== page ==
Naga mandala By Girish karnad, Summary and Theme



One of the most eminent figures in the chronology of Indian dramatists, Girish Karnad, had clamored through his extraordinary endeavor. He was not only a thespian but a play writer and filmmaker. He is reckoned as the doyen of concurrently Indian theatre. Most of his plays are credible introspections of social predicaments and ways to reconcile them. He dauntlessly portrayed the municipal stigmas, raising his voice against them exceptionally. His sports mostly encompass political, democratic, and economic issues. He even subsisted against hot topics like patchy and sexual assaults. His crusade is ingrained in Indian mythology and yore. He is an ambassador of legalism and modernity. He indeed has proved his revolutionary and insurgent thoughts through his erudite works. He incredibly utilizes folktales, fallacies, and ancient parables to convey emotions linked with human life.


Nag mandala is one of the unprecedented plays by Girish Karnad in which he amazingly exposes a sarcastic verity of male chauvinism. He raises cognition against the daily intimidation females to have to confront in a patriarchal population. He denies the concepts of gender hegemony and resists male supremacy (which indeed is monopolized in Asian civilizations), infidelity, and orthodox practices.

 Nag mandala is based on fidelity tales. These folktales and lore together forge a domestic drama that aspires to the liberation and empowerment of women.


  • Appanna (a spoiled male who regales his wife miserably).
  • Rani (wife of Appanna).
  • Naag (a black cobra that can revamp human morphology).


The play is founded in a pastoral setting, and the anecdote mainly revolves around the life of Rani, a trivial Asian woman who was walked down the aisle by her parents, without her coalition, to an affluent man named Appanna. Rani, a naive virtue, goes to Appanna's house, yearning for a joyous and content life, as every woman aspires. But the circumstances she endures are despicable. Her husband, an orthodox character, who surmises in masculine preeminence, locks her on the first night of their weddings and leaves to see his paramour. This intimidation and coercion become a daily routine in Rani's vitality, who condones this as her fortune.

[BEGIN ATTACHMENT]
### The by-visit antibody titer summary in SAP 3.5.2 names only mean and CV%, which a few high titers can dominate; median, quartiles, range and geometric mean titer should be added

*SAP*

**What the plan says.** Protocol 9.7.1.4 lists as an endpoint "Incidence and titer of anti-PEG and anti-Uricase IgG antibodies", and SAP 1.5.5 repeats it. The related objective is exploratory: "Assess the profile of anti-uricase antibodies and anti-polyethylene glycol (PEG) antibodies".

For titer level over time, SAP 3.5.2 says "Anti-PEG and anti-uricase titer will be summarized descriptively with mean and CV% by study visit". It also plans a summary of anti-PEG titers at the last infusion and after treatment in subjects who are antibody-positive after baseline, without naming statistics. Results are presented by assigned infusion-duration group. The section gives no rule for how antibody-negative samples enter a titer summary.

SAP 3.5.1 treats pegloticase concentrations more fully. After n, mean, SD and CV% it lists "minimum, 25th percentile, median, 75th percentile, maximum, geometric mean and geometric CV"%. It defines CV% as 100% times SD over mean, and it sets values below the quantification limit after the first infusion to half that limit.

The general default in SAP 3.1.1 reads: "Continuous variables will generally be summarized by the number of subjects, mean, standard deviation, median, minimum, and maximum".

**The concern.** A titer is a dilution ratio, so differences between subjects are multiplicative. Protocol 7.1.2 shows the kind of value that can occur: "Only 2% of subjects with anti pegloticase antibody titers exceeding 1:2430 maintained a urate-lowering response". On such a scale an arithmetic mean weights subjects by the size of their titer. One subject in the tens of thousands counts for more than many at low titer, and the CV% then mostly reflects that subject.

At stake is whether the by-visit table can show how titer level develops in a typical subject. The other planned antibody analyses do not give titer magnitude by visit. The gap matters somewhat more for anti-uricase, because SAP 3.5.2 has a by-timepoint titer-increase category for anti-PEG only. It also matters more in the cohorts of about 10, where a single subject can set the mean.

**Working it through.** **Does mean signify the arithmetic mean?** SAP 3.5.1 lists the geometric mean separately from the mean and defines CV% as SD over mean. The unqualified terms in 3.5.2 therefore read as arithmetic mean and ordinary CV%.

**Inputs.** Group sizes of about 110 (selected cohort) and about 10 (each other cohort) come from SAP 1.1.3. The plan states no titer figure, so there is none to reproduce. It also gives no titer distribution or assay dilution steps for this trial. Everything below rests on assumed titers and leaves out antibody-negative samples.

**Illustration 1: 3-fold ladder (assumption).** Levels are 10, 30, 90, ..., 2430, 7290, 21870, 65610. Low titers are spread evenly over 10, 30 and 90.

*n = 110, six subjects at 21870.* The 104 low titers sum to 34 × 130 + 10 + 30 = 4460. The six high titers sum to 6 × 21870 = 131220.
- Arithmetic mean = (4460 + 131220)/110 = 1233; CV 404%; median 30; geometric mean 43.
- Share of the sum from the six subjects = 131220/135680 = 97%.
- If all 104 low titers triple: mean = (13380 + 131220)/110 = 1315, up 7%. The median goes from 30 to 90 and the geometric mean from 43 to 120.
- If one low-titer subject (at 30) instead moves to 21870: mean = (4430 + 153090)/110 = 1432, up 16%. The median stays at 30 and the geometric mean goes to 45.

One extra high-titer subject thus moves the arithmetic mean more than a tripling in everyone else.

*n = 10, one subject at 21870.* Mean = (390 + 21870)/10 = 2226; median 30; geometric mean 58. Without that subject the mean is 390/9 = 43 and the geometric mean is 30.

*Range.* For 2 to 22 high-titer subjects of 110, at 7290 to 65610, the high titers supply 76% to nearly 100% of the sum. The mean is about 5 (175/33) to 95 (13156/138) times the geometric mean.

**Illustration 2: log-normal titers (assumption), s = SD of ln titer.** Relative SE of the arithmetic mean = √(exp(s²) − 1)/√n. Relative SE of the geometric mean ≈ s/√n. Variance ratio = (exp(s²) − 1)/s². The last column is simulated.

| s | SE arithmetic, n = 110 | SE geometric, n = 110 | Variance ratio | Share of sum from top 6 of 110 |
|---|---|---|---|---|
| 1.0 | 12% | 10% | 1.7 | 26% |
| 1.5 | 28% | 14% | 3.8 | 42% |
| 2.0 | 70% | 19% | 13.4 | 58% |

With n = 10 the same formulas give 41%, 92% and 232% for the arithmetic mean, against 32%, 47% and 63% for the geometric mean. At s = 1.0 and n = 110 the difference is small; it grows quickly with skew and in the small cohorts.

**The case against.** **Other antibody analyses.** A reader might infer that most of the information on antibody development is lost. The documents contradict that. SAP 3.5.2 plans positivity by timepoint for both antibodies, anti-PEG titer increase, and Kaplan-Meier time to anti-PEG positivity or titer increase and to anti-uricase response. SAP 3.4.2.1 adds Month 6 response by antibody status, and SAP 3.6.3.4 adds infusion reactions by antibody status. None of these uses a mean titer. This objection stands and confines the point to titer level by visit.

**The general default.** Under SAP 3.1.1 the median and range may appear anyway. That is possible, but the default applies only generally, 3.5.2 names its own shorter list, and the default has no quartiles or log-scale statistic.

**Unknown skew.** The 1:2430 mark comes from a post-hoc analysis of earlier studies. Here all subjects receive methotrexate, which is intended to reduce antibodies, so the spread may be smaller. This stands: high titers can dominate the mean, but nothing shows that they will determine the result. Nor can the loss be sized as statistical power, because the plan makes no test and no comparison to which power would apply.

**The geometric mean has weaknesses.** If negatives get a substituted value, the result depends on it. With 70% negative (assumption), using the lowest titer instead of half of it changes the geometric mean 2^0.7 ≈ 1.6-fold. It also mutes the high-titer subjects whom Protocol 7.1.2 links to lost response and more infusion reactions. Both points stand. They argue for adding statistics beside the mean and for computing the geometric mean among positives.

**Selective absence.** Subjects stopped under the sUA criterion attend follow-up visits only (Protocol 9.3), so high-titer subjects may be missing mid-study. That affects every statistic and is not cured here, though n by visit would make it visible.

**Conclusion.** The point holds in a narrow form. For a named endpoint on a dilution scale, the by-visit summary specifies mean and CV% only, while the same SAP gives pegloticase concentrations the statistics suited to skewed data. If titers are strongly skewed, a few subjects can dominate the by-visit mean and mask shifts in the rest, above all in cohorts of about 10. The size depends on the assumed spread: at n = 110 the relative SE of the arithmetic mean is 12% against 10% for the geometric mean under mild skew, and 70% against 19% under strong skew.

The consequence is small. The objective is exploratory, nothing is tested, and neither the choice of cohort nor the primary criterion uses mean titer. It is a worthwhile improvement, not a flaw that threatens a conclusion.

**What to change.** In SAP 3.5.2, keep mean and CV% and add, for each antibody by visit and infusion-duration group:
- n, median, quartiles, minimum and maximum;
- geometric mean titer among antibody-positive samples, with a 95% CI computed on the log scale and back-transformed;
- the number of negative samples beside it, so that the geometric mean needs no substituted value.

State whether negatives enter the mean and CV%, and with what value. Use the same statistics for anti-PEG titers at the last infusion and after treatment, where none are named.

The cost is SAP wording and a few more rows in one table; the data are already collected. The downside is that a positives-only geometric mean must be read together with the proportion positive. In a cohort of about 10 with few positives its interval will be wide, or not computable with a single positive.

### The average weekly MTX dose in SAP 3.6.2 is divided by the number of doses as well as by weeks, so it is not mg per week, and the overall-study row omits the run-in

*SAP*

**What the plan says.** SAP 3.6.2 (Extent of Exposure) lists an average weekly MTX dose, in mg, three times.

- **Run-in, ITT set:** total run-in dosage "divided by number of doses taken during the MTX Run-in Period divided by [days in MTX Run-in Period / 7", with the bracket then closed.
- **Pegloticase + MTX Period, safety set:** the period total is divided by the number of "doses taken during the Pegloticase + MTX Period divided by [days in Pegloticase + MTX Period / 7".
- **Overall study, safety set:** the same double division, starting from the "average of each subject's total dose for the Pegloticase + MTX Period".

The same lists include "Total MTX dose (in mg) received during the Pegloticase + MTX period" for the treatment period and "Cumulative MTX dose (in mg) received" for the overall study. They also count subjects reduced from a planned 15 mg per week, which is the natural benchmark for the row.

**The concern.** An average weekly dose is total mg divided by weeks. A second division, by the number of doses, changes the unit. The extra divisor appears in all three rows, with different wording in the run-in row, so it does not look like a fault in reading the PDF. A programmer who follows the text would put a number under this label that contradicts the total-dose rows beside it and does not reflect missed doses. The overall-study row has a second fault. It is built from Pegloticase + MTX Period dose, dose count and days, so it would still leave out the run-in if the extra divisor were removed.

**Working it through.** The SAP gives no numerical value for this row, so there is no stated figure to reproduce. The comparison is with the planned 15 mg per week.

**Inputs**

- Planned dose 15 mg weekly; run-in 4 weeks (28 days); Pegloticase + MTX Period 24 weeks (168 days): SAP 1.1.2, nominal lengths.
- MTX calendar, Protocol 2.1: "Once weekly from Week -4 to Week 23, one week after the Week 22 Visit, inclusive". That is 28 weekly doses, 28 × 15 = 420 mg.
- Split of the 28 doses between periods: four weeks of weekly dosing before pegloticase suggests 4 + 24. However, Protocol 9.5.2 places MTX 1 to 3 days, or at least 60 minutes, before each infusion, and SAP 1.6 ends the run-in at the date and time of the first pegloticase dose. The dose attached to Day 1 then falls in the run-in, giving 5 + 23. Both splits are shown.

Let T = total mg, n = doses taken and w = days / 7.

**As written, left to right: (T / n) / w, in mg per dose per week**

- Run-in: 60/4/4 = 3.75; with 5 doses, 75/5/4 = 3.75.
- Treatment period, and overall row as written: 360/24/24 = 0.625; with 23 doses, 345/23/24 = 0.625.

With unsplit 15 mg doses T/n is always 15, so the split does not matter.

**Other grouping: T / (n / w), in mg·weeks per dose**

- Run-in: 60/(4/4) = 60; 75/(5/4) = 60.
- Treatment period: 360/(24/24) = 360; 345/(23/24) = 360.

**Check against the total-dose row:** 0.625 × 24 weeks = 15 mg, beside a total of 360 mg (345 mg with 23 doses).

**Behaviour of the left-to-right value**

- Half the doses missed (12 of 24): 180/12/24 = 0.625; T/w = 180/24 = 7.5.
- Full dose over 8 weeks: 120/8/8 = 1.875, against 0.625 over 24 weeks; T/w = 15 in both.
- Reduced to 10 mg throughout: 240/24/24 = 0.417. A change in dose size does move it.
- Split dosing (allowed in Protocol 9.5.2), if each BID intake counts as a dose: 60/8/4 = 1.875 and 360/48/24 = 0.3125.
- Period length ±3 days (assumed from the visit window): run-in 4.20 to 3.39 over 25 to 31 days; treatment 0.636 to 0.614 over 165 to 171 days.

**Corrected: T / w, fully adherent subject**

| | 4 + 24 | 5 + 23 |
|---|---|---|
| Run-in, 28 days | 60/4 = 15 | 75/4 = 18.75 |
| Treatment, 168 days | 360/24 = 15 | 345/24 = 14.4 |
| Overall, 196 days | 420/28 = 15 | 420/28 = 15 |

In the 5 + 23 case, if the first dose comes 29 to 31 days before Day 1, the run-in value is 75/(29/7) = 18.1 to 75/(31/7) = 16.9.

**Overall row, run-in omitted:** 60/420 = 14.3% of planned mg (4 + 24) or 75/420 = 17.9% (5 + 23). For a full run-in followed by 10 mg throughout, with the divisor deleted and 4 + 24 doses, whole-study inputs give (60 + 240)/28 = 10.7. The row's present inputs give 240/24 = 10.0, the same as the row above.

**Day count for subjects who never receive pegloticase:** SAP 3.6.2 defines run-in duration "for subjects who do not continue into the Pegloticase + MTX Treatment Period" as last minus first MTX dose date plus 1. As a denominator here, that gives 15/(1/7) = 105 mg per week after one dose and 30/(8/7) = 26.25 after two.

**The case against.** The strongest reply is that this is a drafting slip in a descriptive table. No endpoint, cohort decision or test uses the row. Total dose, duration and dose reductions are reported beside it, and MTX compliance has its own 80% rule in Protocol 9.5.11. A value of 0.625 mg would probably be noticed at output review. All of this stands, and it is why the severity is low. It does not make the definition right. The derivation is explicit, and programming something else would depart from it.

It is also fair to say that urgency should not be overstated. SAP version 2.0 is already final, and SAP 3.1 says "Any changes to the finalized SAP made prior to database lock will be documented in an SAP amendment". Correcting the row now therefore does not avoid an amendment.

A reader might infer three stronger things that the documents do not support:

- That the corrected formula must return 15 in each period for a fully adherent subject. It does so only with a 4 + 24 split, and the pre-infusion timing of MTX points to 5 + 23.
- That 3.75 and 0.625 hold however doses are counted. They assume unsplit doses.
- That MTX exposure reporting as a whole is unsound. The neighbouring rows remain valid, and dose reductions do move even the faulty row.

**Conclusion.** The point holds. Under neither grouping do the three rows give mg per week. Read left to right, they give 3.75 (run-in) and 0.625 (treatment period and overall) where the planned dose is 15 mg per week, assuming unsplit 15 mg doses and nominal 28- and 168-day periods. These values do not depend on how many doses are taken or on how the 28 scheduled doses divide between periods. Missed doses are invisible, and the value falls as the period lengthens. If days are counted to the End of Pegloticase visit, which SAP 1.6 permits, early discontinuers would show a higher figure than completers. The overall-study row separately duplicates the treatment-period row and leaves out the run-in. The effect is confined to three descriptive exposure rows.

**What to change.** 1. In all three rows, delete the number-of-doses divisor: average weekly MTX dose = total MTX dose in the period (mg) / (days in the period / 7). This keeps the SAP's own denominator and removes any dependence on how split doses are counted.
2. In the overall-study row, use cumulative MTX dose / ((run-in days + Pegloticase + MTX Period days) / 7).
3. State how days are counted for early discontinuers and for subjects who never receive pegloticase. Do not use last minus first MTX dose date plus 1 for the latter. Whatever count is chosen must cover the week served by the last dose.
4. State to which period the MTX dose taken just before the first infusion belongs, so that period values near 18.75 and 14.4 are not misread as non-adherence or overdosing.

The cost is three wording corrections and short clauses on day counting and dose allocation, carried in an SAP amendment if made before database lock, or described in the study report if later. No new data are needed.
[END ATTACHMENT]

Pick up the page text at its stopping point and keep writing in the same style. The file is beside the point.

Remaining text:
As Rani's sentimental and carnal longings aren't met, she envies an eagle, which might carry her to Appanna's life, giving her the affection she invariably had strived for. 

Despite her needs, she restrained her urges and stayed serene. As a scapegoat of radical solitude and subjugation, she stumbles upon Kurudava, who bestows her with an enchanted plant, which eventually will provoke Appanna to love her, stimulating him to disregard the mistress. While cooking this magical plant, Rani discovers the red pigment that it develops, and she consequently disposes of it. However, a Naag glances at it and devours the potion, ultimately stumbling in love with Rani.

At night Naag alters into Appanna and raves her protracted hairs, eavesdropping on her long tales and filling her venereal desires. Being enchanted by the love of Naag, she falls for Appanna.

However, she was amazed at the disparity in their demeanor, Appanna day and night. But being a dame, she never implores him. Soon Rani is parturient. However, her husband declares her a whore, repudiating that he's the father. He snatches her to the town and lets panchayat for an abstinence test to prove her celibacy. Her hand is plopped in a serpent pit (if virtuous, the snake won't poison her, but if guilty of infidelity, she would be slain by venom). 

As soon as Rani puts her hand, the snake (the same Naag devoted to Rani) wiles to her shoulder. The panchayat, stunned by the panorama, declares Rani not only innocuous but also a Divinity. Her husband, Appanna, also comprehends her deity and impetrates her exoneration. 

 The play concludes with the rectification of Rani with Appanna and the suicide of Naag on seeing their reconciliation.


The play Naag Mandala shows women's detention and exploitation in a patriarchal society. He also disparages the idea of virginity tests, raising the flags for women's empowerment. The play incredibly sheds light on dilemmas females have to encounter in a patriarchal society.

The play is summarized by, Syeda Rabia Batool Naqvi, one of the permanent contributors to the SOL Community.  

Interesting Thing! 

The play, written by Virginia Woolf, under the title 'To the Lighthouse' and Joseph Andrews by Henry Fielding also represent male dominance in society. You can read the summaries of both plays here.

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